Looking for somewhere to place a story can be a tedious business. It’s made slightly simpler by Duotrope, where you can search for markets by genre, story-length etc but it can still take a while. Even when you’ve narrowed it down to a few and read stories from their archives to see how you’d fit in, the final choice for submission sometimes comes down to a coin-toss. So it’s thoughtful of the odd editor to do a bit of self-selection and save me some time.
Arrogance. That one helps. I’m not talking ‘our magazine’s fantastic and of course you’d want to submit here’, that’s the kind of thing you’d hope they think. I mean the clique thing, the ‘we don’t want you if you just cruised in from Duotrope’ thing. When there are so many magazines out there, in print and on the web, how do they expect contributors to find them? It might be nice to think that it’s all down to word of mouth in the literary salons, but I don’t think it works like that. By trawling Duotrope I’ve come across some good magazines that I haven’t always submitted to, but I go back and dip into their offerings now and then because I’ve found they have good stuff on show. I don’t subscribe to any magazines because I know from past experience of print copies that they’d pile up unread.
The other main strand of arrogance comes under spelling and grammar. One of my recent rejections hinged on a grammatical transgression I’m still not sure I understand – the sentence reads OK to me (and to the friends of mine who’ve read it), and I regularly wince at mangled sentences in published novels. I’ve even come across a ‘hall of shame’ on some magazine websites, where those submissions that didn’t reach the lofty standards of the editor are paraded for the world to laugh at (often there are spelling and grammar errors on the website. I have much better things to do with my time than point them out in an email to the editor, but I hope someone with more time on their hands has taken the trouble). Aside from the obvious pitfalls (dyslexia, anyone?), I seem to recall some of my contemporaries were taught phonetic spelling, and while it’s legitimate for an editor to reject a well-paced and engaging story on the grounds that they don’t have the time or inclination to correct the their/they’re/there etc that the spellcheckers haven’t dealt with, it’s not legitimate to hold the sins of the teachers against their erstwhile pupils and say ‘this author is thick/lazy and should be ashamed’. What kind of person humiliates a novice author in public? Not any kind of person I’d want to be associated with.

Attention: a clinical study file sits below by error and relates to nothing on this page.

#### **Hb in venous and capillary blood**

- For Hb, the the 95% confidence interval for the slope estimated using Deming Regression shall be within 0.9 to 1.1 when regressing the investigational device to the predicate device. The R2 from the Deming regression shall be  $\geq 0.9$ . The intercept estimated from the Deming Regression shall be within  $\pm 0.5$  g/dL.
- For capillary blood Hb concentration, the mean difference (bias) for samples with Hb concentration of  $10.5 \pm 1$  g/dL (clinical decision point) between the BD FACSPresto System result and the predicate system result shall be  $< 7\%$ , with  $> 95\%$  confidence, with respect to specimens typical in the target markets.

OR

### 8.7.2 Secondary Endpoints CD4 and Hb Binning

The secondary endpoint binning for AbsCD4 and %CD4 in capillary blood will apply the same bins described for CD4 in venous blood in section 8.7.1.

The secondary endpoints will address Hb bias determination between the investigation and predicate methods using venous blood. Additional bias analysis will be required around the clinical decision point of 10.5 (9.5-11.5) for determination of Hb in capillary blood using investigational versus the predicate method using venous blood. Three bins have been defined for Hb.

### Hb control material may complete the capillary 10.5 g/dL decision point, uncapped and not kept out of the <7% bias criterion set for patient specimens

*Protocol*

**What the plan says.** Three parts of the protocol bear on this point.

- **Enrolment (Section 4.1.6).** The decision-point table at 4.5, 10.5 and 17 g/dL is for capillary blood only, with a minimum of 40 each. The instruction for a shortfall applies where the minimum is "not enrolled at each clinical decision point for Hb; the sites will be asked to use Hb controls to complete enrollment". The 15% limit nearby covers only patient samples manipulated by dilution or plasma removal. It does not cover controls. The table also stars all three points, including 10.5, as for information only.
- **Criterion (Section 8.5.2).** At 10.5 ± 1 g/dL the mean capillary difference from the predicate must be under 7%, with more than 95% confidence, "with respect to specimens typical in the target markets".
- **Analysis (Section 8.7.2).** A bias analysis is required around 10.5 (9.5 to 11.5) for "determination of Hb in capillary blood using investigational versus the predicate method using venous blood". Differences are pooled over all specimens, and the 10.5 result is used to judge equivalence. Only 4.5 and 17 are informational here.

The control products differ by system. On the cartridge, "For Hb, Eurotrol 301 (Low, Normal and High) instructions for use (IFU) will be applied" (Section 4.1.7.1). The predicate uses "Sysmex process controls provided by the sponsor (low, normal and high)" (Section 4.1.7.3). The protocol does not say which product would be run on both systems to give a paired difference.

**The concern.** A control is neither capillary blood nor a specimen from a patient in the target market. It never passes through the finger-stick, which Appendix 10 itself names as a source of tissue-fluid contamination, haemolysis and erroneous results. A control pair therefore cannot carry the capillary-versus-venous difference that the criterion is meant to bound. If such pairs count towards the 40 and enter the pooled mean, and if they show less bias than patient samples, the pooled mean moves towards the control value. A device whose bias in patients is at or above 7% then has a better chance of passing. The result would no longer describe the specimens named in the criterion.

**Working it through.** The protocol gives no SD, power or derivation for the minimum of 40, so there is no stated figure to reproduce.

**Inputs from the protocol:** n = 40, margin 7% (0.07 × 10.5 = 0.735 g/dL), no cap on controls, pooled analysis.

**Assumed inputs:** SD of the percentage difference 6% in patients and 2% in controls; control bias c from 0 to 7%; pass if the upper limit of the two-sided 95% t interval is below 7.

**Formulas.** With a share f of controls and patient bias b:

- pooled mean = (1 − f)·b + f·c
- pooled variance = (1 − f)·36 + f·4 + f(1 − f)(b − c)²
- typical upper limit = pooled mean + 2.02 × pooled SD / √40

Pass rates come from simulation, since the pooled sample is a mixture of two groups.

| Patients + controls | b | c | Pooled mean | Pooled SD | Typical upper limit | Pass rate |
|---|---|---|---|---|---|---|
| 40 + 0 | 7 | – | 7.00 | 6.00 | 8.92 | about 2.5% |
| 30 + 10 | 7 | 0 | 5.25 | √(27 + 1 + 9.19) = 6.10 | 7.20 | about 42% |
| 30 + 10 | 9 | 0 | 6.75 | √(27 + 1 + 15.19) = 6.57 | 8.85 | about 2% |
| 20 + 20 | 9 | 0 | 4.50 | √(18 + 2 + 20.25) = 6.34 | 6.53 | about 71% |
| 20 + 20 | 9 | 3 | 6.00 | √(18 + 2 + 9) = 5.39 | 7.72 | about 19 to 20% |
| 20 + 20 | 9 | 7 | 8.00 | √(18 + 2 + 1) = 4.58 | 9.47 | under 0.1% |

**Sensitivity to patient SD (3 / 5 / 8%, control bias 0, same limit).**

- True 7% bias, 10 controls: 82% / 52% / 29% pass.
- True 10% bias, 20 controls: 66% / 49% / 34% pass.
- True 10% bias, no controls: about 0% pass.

Which brings me to the other big one: unprofessionalism. That’s a broad term and largely subjective, but I’m willing to bet that most definitions would cover submission guidelines that include the phrase ‘fuck off and don’t waste my time’. Funnily enough that made me feel similarly about the magazine, but I’m too polite to say so. Yes there are plenty of time-wasters, yes it must be frustrating as an editor of a small magazine to have to wade through the no-hopers that haven’t remotely followed your instructions, but do you have to be so rude about it? I don’t care if I’m not included in the category of people you’re dismissing so brusquely, the fact that you’re doing it at all to anyone makes me add you to my ‘ignore’ list.
So here’s to the rude, arrogant, snobbish, petty and unprofessional editors that whittle themselves out of my field of potential story markets. Your tactics for reducing the number of submissions you have to deal with seems to be working, and your vibrant displays of reasons not to work with you save me a lot of time.